Guest Post by Willis Eschenbach
I’ve been involved in climate science for a while now, this is not my first rodeo. And I’ve read so many pseudo-scientific studies that I’m starting to develop a list of signs that indicate when all is not well with a particular piece of work.
One sign is whether, how, and when they cite the IPCC “Bible”, their “IPCC Fourth Assessment Report”. The previous report was called the “T. A. R.” for “Third Assessment Report”, but the most recent one is called “AR4” rather than the “F. A. R. “, presumably to avoid using the “F-word”. This report is thousands upon thousands of pages of … of … of a complex mix of poorly documented “facts”, carefully selected computer model runs, good science, blatantly political screeds from Greenpeace and the World Wildlife fund, excellent science, laughable errors, heavily redacted observations, poor science, “data” which turns out to be computer model output, claims based on unarchived data, things that are indeed known and correctly described, shabby science, alarmist fantasies, things they claim are known that aren’t known or are incorrectly described, post-normal science, overstated precision, and understated uncertainty. That covers most of the AR4, at least.
Since many of the opinions expressed therein are vague waffle-mouthed mush, loaded with “could” and “may” and “the chance of” and “we might see by 2050”, you can find either support or falsification within its pages for almost any position you might take.
I have an “IPCC fail-scale” that runs from 1 to 30. The higher the number, the more likely it is that the paper will be quoted in the next IPCC report, and thus the less likely it is that the paper contains any actual science.
I’d seen some high-scoring papers, but a team of unknowns has carried off the prize, and very decisively, with a perfect score of 30 out of 30. So how does my “IPCC Fail-Scale” work, and how did the newcomers walk off with the gold?
First, there are three categories, “how”, “whether”, and “when”. They are each rated from zero to ten. The most important of these is how they cite the IPCC report in the text. If they cite it as something like “IPCC Fourth Assessment Report: Climate Change 2007 (AR4), Volume I, pages 37-39 and p. 40, Footnote ”, they get no points at all. That’s far too scientific and too specific. You could quickly use that citation to see if it supports their claims, without blindly searching and guessing at what they are citing. No points at all for that.
If they cite it as “IPCC Fourth Assessment Report: Climate Change 2007 (AR4), Volume I” I award them five points for leaving out the page and paragraph numbers. They get only two points if they just omit the paragraph. And they get eight points if they leave out the volume. Leaving out a URL so their version can’t be found gets a bonus point. But to get the full ten points, they have to disguise the report in the document. They can’t seem to be building their castles on air. So how did the winning paper list the IPCC Fourth Assessment Report in their study?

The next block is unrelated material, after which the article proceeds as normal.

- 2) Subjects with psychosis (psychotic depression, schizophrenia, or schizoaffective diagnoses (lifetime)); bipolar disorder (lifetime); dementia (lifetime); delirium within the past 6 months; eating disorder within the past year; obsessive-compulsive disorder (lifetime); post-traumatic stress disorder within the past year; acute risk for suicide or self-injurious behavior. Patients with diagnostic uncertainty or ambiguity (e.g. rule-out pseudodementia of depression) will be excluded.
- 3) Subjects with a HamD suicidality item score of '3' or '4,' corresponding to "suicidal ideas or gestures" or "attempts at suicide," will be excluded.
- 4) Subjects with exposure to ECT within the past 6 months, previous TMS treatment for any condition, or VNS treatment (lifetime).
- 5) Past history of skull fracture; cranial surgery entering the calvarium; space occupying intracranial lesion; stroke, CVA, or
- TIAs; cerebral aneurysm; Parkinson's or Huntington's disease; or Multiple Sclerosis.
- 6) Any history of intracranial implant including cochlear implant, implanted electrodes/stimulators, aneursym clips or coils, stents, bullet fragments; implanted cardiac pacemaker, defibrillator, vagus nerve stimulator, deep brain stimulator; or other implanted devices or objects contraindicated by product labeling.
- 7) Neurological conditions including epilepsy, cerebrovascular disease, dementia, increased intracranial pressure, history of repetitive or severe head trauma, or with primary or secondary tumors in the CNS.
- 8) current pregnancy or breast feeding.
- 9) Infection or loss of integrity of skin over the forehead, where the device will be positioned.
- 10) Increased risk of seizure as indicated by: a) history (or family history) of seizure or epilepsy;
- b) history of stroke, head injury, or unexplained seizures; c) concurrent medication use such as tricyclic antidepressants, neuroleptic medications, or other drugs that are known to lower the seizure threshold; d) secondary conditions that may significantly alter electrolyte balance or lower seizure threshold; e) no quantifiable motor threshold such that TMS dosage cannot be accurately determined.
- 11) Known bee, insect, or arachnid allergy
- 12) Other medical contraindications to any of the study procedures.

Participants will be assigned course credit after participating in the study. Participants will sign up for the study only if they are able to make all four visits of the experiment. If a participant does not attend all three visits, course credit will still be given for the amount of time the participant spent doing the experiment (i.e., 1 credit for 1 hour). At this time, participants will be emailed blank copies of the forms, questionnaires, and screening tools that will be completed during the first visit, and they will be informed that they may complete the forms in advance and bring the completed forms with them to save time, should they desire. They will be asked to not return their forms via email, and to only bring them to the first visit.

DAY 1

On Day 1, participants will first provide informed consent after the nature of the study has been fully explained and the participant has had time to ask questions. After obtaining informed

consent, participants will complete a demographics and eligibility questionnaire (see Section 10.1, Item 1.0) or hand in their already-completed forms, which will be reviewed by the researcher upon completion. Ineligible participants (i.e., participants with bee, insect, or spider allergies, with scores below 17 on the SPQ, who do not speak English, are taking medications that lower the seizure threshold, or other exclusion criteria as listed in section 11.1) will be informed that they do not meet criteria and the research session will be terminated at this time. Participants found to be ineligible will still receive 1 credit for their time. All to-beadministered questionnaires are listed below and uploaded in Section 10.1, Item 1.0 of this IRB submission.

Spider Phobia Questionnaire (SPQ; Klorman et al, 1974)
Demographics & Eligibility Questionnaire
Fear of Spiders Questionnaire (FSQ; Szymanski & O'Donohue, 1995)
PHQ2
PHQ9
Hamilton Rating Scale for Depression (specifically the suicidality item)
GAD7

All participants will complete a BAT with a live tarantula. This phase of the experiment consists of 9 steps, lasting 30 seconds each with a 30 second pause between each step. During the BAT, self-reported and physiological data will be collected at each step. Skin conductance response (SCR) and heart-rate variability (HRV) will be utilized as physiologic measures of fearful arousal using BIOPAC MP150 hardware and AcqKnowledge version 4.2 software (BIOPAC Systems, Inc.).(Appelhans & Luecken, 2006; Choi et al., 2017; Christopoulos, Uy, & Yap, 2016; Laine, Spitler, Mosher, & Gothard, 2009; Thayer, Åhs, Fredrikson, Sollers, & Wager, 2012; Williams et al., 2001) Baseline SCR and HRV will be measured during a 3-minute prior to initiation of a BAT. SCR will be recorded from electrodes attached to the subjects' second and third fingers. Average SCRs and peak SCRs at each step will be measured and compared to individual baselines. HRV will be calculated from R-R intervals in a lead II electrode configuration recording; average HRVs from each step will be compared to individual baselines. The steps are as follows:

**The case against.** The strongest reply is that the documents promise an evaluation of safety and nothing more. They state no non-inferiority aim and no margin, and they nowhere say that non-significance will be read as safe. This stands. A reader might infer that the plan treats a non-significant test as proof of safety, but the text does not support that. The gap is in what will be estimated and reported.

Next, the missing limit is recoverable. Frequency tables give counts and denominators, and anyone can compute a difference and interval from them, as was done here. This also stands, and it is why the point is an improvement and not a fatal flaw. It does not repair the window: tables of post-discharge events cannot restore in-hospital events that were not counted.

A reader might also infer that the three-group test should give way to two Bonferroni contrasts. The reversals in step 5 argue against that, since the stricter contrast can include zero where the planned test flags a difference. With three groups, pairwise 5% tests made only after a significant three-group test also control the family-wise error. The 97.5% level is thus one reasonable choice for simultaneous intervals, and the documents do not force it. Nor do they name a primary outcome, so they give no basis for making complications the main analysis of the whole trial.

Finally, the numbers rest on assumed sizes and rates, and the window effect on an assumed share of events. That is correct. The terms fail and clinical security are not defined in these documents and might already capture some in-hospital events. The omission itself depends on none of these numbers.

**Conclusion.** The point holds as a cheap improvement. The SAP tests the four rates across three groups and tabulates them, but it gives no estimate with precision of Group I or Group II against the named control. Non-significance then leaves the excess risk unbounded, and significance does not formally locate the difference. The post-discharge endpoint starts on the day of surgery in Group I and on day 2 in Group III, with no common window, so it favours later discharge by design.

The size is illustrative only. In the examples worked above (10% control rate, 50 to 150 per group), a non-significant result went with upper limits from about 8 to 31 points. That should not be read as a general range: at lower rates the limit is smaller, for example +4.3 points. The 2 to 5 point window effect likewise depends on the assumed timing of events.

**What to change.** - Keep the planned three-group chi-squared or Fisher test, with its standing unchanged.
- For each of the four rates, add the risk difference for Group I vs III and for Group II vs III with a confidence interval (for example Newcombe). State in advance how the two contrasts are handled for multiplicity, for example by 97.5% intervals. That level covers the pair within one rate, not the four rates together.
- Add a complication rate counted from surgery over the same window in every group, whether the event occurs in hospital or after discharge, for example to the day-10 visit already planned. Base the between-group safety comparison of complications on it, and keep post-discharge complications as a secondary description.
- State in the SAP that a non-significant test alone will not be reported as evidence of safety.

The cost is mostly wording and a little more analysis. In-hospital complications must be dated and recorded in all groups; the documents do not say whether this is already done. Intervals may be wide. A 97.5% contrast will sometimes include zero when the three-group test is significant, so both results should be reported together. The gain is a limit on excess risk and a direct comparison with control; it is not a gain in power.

They list it in the text as “Solomon 2007”. That’s absolutely brilliant. I had to award the full ten points just for style. Plus they stuck the landing, because Susan Solomon is indeed listed as the chief culprit in the IPCC documents, and dang, I do like the way they got around advertising that they haven’t done their homework. 10 full points.
Next, where do they cite it? Newcomers to the field sometimes cite it way at the end of their study (0 to 5 points) or in the middle somewhere (six to nine points). But if you have real nerve, you throw it in as your very first reference. That’s what got them the so-called “brownie point”, the extra score named after the color of their nose, the final point that improves their chances of being in the Fifth Assessment Report. Once again, 10 out of 10 points to the winner, “Solomon 2007” is the first reference out of the box.
Finally, do they cite the IPCC at all? Of course, the authors not citing the IPCC Report greatly improves the odds that the author has actually read, understood, and classified the IPCC document as a secondary source, so no points if they don’t cite it, 10 points if they cite it. One points per occurrence for citing it indirectly through one of their citations, to a maximum of 8. And of course, the winner has ten points in this category as well.
And what is this paragon of scientific studies, this ninja reference-master of analyses, this brazen grab by the newcomers for the crown?
Quite appropriately, it is a study which shows that when the Arctic is warmer, we should expect Northern winters to be colder.
Lately there have been a string of bitterly cold winters … who would have guessed? Well, as the authors of the study point out, none of the climate models guessed it, that’s for sure.
The study is “Arctic warming, increasing snow cover and widespread boreal winter cooling“, by Judah L Cohen, Jason C Furtado, Mathew A Barlow, Vladimir A Alexeev and Jessica E Cherry. This study proves once again that in the topsy-turvy world of climate science, all things are explainable by the AGW hypothesis … but only in hindsight.
It’s also a curious study in that the authors, who are clearly AGW supporters, are baldly stating that the climate models are wrong, and trying to explain why they are wrong … man, if I say the models are wrong, I get my hand slapped by the AGW folks, but these authors can say it no problem. It does put them into a difficult position, though, explaining why their vaunted models got it wrong.